US8420460B2 - Method, structure and design structure for customizing history effects of SOI circuits - Google Patents

Method, structure and design structure for customizing history effects of SOI circuits Download PDF

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US8420460B2
US8420460B2 US12055686 US5568608A US8420460B2 US 8420460 B2 US8420460 B2 US 8420460B2 US 12055686 US12055686 US 12055686 US 5568608 A US5568608 A US 5568608A US 8420460 B2 US8420460 B2 US 8420460B2
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leakage
dielectric
high
design
structure
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Brent A. Anderson
Andres Bryant
Edward J. Nowak
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GlobalFoundries Inc
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International Business Machines Corp
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    • HELECTRICITY
    • H01BASIC ELECTRIC ELEMENTS
    • H01LSEMICONDUCTOR DEVICES; ELECTRIC SOLID STATE DEVICES NOT OTHERWISE PROVIDED FOR
    • H01L29/00Semiconductor devices adapted for rectifying, amplifying, oscillating or switching, or capacitors or resistors with at least one potential-jump barrier or surface barrier, e.g. PN junction depletion layer or carrier concentration layer; Details of semiconductor bodies or of electrodes thereof; Multistep manufacturing processes therefor
    • H01L29/66Types of semiconductor device ; Multistep manufacturing processes therefor
    • H01L29/68Types of semiconductor device ; Multistep manufacturing processes therefor controllable by only the electric current supplied, or only the electric potential applied, to an electrode which does not carry the current to be rectified, amplified or switched
    • H01L29/76Unipolar devices, e.g. field effect transistors
    • H01L29/772Field effect transistors
    • H01L29/78Field effect transistors with field effect produced by an insulated gate
    • HELECTRICITY
    • H01BASIC ELECTRIC ELEMENTS
    • H01LSEMICONDUCTOR DEVICES; ELECTRIC SOLID STATE DEVICES NOT OTHERWISE PROVIDED FOR
    • H01L29/00Semiconductor devices adapted for rectifying, amplifying, oscillating or switching, or capacitors or resistors with at least one potential-jump barrier or surface barrier, e.g. PN junction depletion layer or carrier concentration layer; Details of semiconductor bodies or of electrodes thereof; Multistep manufacturing processes therefor
    • H01L29/40Electrodes ; Multistep manufacturing processes therefor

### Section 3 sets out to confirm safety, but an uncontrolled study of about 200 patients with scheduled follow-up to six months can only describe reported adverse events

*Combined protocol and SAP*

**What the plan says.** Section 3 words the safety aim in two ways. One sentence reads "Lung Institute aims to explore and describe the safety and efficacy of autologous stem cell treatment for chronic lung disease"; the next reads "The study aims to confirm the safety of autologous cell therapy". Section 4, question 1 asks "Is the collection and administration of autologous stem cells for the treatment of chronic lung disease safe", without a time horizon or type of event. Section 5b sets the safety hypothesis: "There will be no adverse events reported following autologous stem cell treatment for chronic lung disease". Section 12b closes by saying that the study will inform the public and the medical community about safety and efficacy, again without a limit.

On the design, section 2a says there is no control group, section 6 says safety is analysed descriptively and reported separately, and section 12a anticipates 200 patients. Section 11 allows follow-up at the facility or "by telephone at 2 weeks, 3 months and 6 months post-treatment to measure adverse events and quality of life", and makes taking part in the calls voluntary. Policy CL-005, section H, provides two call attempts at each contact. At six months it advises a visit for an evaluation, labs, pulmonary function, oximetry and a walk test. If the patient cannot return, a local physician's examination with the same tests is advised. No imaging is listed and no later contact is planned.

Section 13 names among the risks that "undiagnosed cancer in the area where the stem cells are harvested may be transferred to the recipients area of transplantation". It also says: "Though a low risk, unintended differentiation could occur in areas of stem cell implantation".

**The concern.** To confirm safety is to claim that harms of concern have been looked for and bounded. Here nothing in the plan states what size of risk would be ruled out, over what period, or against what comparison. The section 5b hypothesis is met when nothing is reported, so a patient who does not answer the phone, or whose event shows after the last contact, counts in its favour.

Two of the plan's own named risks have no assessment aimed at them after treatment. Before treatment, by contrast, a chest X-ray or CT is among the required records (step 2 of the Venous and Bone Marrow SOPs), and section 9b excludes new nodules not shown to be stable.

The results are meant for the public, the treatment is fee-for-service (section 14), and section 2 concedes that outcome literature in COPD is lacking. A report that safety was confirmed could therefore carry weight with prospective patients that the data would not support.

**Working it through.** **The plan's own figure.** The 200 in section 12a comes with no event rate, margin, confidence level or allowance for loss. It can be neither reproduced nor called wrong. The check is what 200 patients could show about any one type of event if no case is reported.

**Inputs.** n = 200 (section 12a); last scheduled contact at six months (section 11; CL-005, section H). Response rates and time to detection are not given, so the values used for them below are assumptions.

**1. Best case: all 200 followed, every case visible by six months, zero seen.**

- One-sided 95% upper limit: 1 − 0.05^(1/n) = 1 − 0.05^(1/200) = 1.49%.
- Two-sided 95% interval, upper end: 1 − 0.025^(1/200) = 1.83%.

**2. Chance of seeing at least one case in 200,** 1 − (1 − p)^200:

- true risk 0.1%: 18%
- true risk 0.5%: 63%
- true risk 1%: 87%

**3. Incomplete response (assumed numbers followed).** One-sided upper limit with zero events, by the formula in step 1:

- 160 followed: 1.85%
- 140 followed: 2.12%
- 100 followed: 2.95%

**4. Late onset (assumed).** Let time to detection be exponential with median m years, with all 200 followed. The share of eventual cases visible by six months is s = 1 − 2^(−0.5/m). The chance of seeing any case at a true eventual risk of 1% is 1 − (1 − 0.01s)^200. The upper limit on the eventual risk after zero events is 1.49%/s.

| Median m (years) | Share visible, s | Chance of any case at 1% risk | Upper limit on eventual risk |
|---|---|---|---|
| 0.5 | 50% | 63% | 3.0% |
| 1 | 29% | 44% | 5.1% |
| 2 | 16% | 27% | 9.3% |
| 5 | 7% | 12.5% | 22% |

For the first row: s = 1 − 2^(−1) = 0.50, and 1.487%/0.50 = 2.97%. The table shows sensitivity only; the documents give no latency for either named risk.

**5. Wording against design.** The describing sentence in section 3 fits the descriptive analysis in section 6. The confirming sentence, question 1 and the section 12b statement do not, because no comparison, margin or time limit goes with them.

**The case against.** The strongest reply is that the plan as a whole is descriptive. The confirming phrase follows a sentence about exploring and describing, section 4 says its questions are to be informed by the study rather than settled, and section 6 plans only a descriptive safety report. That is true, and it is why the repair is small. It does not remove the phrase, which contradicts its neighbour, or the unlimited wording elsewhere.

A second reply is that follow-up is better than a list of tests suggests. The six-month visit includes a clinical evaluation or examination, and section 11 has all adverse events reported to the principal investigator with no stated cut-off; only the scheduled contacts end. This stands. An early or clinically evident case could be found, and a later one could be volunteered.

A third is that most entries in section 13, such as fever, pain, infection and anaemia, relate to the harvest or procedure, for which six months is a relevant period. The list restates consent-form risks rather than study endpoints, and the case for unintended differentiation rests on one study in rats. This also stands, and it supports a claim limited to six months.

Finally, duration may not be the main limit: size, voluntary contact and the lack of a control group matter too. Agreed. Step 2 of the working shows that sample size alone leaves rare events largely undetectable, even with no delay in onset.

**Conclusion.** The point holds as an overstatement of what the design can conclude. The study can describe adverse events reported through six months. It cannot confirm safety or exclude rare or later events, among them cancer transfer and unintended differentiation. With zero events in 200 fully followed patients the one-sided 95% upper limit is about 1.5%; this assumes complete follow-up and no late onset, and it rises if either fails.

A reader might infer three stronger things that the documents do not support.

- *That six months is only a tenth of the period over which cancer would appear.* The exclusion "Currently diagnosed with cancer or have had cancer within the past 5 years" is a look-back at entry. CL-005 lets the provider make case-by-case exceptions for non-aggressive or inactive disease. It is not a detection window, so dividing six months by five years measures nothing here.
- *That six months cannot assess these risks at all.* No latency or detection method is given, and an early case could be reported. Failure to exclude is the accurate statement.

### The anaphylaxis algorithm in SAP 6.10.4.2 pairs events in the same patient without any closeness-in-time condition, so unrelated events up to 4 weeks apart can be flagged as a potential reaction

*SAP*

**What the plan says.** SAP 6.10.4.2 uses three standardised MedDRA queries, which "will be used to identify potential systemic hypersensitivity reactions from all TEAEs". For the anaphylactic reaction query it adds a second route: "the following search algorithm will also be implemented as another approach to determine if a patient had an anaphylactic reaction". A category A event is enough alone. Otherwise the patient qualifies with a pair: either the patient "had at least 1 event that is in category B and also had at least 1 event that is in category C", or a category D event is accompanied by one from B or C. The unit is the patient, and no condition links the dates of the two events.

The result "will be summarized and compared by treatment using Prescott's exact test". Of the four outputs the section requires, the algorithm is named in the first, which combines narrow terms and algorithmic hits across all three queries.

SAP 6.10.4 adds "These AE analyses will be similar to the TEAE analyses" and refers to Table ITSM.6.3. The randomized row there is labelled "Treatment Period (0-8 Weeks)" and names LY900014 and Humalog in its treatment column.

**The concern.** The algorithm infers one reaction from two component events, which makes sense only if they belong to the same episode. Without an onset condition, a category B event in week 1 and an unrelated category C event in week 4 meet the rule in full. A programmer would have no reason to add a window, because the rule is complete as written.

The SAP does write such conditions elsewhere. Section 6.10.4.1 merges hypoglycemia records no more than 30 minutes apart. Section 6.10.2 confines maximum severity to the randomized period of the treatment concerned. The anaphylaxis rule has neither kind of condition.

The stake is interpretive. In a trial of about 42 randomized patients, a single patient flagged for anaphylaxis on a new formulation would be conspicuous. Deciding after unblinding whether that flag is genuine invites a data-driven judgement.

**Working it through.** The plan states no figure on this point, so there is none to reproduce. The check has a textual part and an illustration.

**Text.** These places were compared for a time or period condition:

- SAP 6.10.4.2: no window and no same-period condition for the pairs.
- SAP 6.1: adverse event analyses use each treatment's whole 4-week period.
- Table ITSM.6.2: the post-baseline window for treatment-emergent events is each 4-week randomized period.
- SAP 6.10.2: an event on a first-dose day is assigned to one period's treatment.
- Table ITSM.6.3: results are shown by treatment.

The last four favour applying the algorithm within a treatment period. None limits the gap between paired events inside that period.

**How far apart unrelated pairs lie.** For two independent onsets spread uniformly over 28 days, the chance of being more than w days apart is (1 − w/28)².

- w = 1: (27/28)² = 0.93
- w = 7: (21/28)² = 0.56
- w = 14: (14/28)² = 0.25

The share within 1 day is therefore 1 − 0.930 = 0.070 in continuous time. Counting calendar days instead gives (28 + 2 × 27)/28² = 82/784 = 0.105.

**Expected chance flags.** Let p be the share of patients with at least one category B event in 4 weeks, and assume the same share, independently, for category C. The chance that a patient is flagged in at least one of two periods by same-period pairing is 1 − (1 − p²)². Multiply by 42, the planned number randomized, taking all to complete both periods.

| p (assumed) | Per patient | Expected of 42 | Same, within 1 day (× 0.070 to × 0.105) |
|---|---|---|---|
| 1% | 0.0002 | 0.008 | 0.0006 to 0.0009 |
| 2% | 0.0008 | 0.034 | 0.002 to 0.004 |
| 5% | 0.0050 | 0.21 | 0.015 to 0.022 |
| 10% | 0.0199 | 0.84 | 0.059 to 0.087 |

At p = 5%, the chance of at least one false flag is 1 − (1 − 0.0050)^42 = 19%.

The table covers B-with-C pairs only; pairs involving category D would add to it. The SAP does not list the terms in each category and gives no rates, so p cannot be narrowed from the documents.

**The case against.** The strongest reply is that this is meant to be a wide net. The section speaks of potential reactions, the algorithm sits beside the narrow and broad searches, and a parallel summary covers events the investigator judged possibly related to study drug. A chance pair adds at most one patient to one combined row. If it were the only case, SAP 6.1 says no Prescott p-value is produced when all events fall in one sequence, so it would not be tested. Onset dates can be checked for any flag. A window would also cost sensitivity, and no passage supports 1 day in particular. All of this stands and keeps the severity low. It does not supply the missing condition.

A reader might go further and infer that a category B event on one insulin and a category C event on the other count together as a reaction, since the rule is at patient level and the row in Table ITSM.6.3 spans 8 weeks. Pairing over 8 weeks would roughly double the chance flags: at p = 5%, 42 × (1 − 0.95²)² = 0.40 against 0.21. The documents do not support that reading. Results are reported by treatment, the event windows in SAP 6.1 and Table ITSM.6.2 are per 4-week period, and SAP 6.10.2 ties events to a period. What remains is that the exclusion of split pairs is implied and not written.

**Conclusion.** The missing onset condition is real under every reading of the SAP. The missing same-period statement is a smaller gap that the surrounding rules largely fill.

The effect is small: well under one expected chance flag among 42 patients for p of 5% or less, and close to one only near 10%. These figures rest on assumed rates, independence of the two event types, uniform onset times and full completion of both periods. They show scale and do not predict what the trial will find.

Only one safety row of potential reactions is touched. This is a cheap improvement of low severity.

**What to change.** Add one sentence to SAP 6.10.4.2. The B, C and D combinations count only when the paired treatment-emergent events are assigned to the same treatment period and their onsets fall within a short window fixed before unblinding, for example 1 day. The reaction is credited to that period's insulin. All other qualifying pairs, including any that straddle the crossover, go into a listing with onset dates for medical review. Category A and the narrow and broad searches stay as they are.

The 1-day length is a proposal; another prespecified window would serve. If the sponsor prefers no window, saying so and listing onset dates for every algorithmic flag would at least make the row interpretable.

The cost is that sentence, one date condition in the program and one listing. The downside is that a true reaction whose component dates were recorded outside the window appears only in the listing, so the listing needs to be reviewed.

• H01L29/41Electrodes ; Multistep manufacturing processes therefor characterised by their shape, relative sizes or dispositions
    • H01L29/423Electrodes ; Multistep manufacturing processes therefor characterised by their shape, relative sizes or dispositions not carrying the current to be rectified, amplified or switched
    • H01L29/42312Gate electrodes for field effect devices
    • H01L29/42316Gate electrodes for field effect devices for field-effect transistors
    • H01L29/4232Gate electrodes for field effect devices for field-effect transistors with insulated gate
    • H01L29/42384Gate electrodes for field effect devices for field-effect transistors with insulated gate for thin film field effect transistors, e.g. characterised by the thickness or the shape of the insulator or the dimensions, the shape or the lay-out of the conductor
    • HELECTRICITY
    • H01BASIC ELECTRIC ELEMENTS
    • H01LSEMICONDUCTOR DEVICES; ELECTRIC SOLID STATE DEVICES NOT OTHERWISE PROVIDED FOR
    • H01L29/00Semiconductor devices adapted for rectifying, amplifying, oscillating or switching, or capacitors or resistors with at least one potential-jump barrier or surface barrier, e.g. PN junction depletion layer or carrier concentration layer; Details of semiconductor bodies or of electrodes thereof; Multistep manufacturing processes therefor
    • H01L29/40Electrodes ; Multistep manufacturing processes therefor
    • H01L29/43Electrodes ; Multistep manufacturing processes therefor characterised by the materials of which they are formed
    • H01L29/49Metal-insulator-semiconductor electrodes, e.g. gates of MOSFET
    • H01L29/4908Metal-insulator-semiconductor electrodes, e.g. gates of MOSFET for thin film semiconductor, e.g. gate of TFT